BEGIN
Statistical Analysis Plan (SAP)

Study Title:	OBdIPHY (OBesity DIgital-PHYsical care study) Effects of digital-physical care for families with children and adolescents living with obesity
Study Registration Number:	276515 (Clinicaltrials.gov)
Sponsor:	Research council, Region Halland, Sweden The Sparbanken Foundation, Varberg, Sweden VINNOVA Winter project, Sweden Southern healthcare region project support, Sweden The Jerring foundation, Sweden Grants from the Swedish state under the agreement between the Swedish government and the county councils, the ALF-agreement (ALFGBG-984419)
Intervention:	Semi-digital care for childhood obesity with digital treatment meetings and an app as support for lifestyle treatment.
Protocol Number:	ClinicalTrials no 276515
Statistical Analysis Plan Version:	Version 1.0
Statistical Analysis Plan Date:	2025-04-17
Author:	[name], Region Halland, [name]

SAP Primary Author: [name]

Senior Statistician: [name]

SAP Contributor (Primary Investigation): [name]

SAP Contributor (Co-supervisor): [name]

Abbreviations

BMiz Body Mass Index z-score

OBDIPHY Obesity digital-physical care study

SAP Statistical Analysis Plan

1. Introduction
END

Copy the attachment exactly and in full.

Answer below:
Statistical Analysis Plan (SAP)

Study Title:	OBdIPHY (OBesity DIgital-PHYsical care study) Effects of digital-physical care for families with children and adolescents living with obesity
Study Registration Number:	276515 (Clinicaltrials.gov)
Sponsor:	Research council, Region Halland, Sweden The Sparbanken Foundation, Varberg, Sweden VINNOVA Winter project, Sweden Southern healthcare region project support, Sweden The Jerring foundation, Sweden Grants from the Swedish state under the agreement between the Swedish government and the county councils, the ALF-agreement (ALFGBG-984419)
Intervention:	Semi-digital care for childhood obesity with digital treatment meetings and an app as support for lifestyle treatment.
Protocol Number:	ClinicalTrials no 276515
Statistical Analysis Plan Version:	Version 1.0
Statistical Analysis Plan Date:	2025-04-17
Author:	[name], Region Halland, [name]

SAP Primary Author: [name]

Senior Statistician: [name]

SAP Contributor (Primary Investigation): [name]

SAP Contributor (Co-supervisor): [name]

Abbreviations

BMiz Body Mass Index z-score

OBDIPHY Obesity digital-physical care study

SAP Statistical Analysis Plan

1. Introduction